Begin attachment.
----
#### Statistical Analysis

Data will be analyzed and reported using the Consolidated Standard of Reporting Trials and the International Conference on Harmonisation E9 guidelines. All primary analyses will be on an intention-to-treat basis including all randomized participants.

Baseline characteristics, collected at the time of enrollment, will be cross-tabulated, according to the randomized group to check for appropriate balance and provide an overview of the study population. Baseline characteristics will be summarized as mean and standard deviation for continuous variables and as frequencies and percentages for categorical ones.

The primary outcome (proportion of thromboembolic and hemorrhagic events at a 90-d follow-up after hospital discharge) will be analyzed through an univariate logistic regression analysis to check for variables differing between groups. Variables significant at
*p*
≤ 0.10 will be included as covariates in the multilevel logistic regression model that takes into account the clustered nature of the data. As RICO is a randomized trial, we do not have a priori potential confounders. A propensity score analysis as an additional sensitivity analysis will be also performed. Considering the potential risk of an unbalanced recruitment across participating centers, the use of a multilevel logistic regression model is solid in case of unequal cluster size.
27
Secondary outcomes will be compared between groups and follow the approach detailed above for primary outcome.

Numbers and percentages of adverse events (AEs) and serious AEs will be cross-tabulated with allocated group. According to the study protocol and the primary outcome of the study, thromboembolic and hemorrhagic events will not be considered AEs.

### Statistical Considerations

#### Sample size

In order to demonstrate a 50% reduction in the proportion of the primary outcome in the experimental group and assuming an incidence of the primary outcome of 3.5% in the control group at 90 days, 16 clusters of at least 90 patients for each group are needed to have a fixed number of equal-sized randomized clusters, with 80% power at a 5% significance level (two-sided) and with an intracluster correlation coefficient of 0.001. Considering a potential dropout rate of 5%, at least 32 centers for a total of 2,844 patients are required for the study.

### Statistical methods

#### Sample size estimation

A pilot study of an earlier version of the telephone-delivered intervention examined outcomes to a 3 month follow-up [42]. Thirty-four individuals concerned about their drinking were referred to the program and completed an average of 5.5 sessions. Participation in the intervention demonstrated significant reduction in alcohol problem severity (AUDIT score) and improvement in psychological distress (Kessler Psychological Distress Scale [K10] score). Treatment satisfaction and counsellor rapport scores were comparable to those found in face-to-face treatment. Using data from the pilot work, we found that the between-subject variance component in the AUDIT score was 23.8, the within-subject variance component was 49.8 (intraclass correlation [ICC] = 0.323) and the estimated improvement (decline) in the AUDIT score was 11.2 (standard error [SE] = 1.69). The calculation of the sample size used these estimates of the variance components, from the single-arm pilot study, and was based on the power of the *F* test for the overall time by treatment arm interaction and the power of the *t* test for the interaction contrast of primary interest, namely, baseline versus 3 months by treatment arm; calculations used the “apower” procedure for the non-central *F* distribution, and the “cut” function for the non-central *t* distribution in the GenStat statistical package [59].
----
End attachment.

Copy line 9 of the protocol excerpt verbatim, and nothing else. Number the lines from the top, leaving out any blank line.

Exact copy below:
Numbers and percentages of adverse events (AEs) and serious AEs will be cross-tabulated with allocated group. According to the study protocol and the primary outcome of the study, thromboembolic and hemorrhagic events will not be considered AEs.